A Half-Century of Music in Colorado
by G. Brown
Paperback, 179 pages, Pruett Publishing Company, 2004.
Chapter about Dean Reed: pg. 2-3
He never attained eminence in America. Even in Colorado, where he was born and raised, he was a virtual unknown.
But in the Soviet Union and other Communist bloc countries, Dean Reed was a superstar entertainer, bigger than Elvis Presley - so famous, shops sold his image alongside that of Joseph Stalin.
Reed graduated from Wheat Ridge High School in 1956. He briefly studied meteorology at the University of Colorado in Boulder and was known for his local performances. He dropped out and, thinking positively, decided to become a guitar-singing folk hero. Capitol Records was fishing for fresh talent and signed him to a recording contract in 1958.
Reed made a few marginally successful folk-pop singels - "The Search" reached No. 96 on Billboard's Hot 100 in March 1959 - and he boasted a Colorado fan club of 6,000. By 1960, the good-looking innocent had gone to Hollywood for a screen test.
He played some bit parts in television and movies, but he was impatient with his lack of wealth, position, and fame. He heard that his song "Our Summer Romance" had hit the top of the charts in Chile and Argentina. He took off for South America in 1962, and his boyish, blue-eyed looks made him a teen idol.
But Reed was falling in love with leftist politics, and he became converted to the international peace movement. He traveled with his guitar and cast himself as a political good guy, picketing embassies and singing for the workers, who bought the slogans he stitched in between the songs.
The head of Komsomol, the Soviet youth organization, stumbled upon Reed. Komsomol was looking for something that could stop the mass defection of young Communists to the decadent music of the West. Melodiya, the state recording company, had never before released a rock 'n' roll record, but the handsome, honey-voiced Reed got a recording contract.
Hits in the Soviet Union followed - his signature tune was "Ghost Riders in the Sky" - and his albums sold in the hundreds of thousands across the Eastern bloc. The first Dean Reed tour of the Soviet Union in 1966 was like Beatlemania. His voice was light and he couldn't play the guitar very well, but the American singer electrified the Soviet kids, singing show tunes, wearing silky clothes, moving like a star. One of his concerts drew 60,000 fans.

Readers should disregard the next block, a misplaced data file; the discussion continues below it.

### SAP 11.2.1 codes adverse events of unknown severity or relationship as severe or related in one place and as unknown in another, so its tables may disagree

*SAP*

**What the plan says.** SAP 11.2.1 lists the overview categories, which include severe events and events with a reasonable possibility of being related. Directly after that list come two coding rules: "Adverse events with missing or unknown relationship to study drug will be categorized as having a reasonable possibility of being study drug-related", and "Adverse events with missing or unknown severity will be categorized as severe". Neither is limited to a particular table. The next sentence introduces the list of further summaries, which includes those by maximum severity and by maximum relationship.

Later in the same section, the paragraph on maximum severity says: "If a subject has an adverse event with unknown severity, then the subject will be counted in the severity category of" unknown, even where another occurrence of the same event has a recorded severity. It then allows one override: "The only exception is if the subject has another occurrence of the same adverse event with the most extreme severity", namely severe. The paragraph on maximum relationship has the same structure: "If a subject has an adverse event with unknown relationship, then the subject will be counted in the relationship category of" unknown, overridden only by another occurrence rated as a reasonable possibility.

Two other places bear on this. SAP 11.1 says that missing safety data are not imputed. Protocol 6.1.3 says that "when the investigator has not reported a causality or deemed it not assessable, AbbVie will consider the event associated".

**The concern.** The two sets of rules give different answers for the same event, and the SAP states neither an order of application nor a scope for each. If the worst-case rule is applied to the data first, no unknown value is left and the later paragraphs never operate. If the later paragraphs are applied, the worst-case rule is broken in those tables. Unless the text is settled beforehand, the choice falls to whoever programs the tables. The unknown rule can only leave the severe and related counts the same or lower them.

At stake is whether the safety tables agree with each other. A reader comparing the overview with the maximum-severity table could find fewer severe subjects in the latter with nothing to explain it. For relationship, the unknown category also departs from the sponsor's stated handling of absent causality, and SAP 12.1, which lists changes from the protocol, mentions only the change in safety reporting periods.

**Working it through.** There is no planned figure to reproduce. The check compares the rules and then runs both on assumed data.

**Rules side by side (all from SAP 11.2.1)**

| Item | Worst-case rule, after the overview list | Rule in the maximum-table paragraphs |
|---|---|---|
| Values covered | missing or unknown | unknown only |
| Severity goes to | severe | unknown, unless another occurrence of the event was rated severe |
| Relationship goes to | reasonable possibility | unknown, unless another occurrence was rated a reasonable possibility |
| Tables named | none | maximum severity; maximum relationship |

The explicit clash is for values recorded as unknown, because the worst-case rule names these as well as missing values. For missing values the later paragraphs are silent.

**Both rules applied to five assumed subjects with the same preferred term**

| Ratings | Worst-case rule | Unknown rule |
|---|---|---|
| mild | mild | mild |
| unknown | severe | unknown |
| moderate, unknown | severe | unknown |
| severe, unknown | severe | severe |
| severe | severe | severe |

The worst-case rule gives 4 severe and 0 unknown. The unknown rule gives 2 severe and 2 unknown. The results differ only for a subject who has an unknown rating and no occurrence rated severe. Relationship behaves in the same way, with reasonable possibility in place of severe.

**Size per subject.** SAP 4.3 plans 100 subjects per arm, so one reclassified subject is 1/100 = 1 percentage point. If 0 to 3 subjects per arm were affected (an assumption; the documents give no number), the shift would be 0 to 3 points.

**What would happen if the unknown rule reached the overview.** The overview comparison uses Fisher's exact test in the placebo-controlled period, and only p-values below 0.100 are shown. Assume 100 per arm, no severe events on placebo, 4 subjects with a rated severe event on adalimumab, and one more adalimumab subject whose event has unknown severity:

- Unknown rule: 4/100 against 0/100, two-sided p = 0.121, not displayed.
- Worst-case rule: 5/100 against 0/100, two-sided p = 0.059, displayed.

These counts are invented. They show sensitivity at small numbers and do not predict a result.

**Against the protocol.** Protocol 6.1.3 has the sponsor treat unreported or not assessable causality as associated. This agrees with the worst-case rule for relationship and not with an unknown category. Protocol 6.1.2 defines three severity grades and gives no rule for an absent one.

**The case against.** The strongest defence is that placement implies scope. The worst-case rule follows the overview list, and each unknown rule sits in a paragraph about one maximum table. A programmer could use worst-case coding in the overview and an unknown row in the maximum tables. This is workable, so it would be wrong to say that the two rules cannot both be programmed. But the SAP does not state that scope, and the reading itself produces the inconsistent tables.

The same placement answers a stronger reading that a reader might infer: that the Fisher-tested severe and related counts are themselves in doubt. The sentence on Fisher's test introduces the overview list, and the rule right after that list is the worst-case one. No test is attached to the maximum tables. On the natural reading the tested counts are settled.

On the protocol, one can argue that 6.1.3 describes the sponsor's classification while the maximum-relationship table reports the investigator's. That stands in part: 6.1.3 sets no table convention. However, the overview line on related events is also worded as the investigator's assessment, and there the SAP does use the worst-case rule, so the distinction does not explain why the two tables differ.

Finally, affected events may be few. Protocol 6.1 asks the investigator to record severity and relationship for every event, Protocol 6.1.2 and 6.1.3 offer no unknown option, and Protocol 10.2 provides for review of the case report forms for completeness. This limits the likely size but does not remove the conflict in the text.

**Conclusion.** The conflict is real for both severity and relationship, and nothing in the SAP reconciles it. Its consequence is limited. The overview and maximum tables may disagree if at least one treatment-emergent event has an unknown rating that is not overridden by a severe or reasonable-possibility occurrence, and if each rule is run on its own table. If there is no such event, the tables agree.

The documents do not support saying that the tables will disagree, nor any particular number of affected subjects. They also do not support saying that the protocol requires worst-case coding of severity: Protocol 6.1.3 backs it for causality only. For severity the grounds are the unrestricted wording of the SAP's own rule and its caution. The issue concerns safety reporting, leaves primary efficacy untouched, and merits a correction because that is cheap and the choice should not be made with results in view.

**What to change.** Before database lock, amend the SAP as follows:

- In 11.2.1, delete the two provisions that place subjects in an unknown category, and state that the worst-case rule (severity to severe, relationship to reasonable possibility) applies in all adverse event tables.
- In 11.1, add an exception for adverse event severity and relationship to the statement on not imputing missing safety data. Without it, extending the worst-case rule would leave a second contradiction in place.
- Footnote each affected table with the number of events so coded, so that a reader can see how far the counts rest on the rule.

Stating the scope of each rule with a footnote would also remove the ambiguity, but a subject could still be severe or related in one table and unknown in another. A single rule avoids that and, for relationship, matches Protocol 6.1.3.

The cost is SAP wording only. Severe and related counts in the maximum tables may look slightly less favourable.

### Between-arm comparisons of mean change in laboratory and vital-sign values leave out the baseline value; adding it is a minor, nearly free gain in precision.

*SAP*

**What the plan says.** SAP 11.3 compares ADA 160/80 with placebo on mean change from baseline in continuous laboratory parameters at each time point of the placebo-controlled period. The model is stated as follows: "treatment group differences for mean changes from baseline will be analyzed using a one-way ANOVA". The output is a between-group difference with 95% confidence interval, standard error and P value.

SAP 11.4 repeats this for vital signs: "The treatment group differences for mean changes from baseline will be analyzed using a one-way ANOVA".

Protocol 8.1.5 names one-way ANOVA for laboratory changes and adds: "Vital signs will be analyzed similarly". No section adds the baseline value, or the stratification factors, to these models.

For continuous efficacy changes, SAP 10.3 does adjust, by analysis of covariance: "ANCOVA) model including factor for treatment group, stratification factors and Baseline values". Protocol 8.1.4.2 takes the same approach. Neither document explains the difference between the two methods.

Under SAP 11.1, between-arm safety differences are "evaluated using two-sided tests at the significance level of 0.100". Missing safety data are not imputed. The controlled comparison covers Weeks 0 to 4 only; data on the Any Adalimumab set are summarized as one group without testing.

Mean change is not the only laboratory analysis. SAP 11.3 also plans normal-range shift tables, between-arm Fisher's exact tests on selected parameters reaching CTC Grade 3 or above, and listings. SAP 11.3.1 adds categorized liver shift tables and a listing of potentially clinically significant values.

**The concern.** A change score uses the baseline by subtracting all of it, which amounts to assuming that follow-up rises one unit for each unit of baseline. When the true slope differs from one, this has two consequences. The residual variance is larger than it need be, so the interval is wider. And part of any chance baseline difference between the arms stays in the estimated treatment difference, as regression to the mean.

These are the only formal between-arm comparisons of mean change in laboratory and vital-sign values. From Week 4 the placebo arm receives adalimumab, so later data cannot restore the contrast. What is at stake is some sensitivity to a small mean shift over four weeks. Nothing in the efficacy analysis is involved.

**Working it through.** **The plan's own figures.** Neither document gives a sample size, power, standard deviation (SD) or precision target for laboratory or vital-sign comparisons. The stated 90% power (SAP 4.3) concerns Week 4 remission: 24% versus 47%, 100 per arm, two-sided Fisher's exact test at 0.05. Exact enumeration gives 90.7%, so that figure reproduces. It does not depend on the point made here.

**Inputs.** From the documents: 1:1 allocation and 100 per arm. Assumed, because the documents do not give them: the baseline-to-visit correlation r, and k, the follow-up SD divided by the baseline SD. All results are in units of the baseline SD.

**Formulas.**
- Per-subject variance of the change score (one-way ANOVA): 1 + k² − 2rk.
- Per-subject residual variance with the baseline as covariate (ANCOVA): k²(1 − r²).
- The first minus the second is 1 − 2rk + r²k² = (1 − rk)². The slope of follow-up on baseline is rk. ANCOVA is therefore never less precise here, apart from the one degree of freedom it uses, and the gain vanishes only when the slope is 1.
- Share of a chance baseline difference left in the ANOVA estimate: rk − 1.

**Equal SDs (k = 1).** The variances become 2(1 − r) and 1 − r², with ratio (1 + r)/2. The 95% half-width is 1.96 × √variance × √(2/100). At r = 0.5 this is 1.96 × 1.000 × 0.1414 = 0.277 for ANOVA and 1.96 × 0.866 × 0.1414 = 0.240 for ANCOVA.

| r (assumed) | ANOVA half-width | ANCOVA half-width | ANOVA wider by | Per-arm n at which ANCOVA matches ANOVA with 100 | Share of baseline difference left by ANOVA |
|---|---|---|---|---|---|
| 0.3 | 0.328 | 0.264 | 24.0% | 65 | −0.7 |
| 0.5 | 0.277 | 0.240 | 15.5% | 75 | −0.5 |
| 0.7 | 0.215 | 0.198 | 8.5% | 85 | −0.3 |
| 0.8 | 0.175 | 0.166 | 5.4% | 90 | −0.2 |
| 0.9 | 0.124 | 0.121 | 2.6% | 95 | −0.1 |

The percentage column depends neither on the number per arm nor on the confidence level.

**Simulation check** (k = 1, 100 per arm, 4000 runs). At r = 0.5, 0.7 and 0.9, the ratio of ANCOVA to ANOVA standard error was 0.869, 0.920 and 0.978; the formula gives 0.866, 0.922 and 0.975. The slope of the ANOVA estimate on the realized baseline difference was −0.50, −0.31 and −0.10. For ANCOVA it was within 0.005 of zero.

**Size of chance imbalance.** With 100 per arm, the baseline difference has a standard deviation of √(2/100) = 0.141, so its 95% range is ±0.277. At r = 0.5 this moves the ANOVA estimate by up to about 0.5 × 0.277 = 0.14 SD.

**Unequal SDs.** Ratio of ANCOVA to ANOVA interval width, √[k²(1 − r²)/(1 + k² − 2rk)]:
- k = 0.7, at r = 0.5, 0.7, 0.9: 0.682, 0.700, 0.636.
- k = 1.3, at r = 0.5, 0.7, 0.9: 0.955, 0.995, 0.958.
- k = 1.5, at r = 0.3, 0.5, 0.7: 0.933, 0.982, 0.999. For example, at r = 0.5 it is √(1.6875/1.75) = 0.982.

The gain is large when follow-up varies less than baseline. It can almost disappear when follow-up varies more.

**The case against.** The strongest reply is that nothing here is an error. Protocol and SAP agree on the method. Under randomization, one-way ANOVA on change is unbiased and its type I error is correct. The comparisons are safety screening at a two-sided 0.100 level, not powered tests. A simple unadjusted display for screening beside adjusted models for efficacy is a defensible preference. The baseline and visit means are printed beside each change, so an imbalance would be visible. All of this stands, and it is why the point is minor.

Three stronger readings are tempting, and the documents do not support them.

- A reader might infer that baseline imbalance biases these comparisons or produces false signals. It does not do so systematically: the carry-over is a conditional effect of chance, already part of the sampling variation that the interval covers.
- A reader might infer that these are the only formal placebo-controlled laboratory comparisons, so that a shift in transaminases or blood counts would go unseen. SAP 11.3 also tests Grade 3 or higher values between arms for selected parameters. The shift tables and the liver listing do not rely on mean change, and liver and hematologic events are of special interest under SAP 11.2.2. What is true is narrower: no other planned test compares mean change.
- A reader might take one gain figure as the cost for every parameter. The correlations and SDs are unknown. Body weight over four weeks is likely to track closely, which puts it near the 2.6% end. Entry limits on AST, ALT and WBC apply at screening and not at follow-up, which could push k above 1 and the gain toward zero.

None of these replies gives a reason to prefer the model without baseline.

The propaganda stories said that Reed was a sensation in his native land but that he had been brutally rejected for his politics. Dubbed "the Red Elvis," he was the only American to receive the Lenin Prize for art.
The entertainer settled in East Berlin and was adored throughout the 1970s. He was mobbed when he appeared in public. He began making movies and starred in dozens of foreign-language spaghetti westerns. "Sing Cowboy Sing" was seen by a million East Germans.
But Reed missed his friends in Colorado. He wrote them long tracts about how the Communist sytem would improve people's lives. "Yes we lack certain things in East Germany - hamburgers, for example," he joked wistfully.
The Communist world changed in the 1980s, and Reed's time passed. In the age of glasnost, he was no more than a curiositiy from the Cold War. He had kept his U.S. passport and remained an American citizen. In the fall of 1985, he returned to the United States for the Denver International Film Festival's showing of American Rebel, an American-produced documentary of his life.
It wasn't 1962 anymore. Rural Wheat Ridge had been eaten by Denver's urban sprawl. "The only buildings I recognize are those I've seen on 'Dynasty,'" he said.
Mike Wallace interviewed Reed in East Berlin for "60 Minutes." Reed thought it would be his ticket back to America, but he made a mistake by defending the Berlin Wall. His long-standing sympathies left him reviled by many in his home country.
In June 1986, the forty-seven-year-old Reed's story came to a mysterious end. He was found dead in an East German lake near his home. Accidental death by drowning was the official verdict. Reed's daughter later alleged that East Germany agents had killed him. His mother moved his remains to Green Mountain Cemetery in Boulder.
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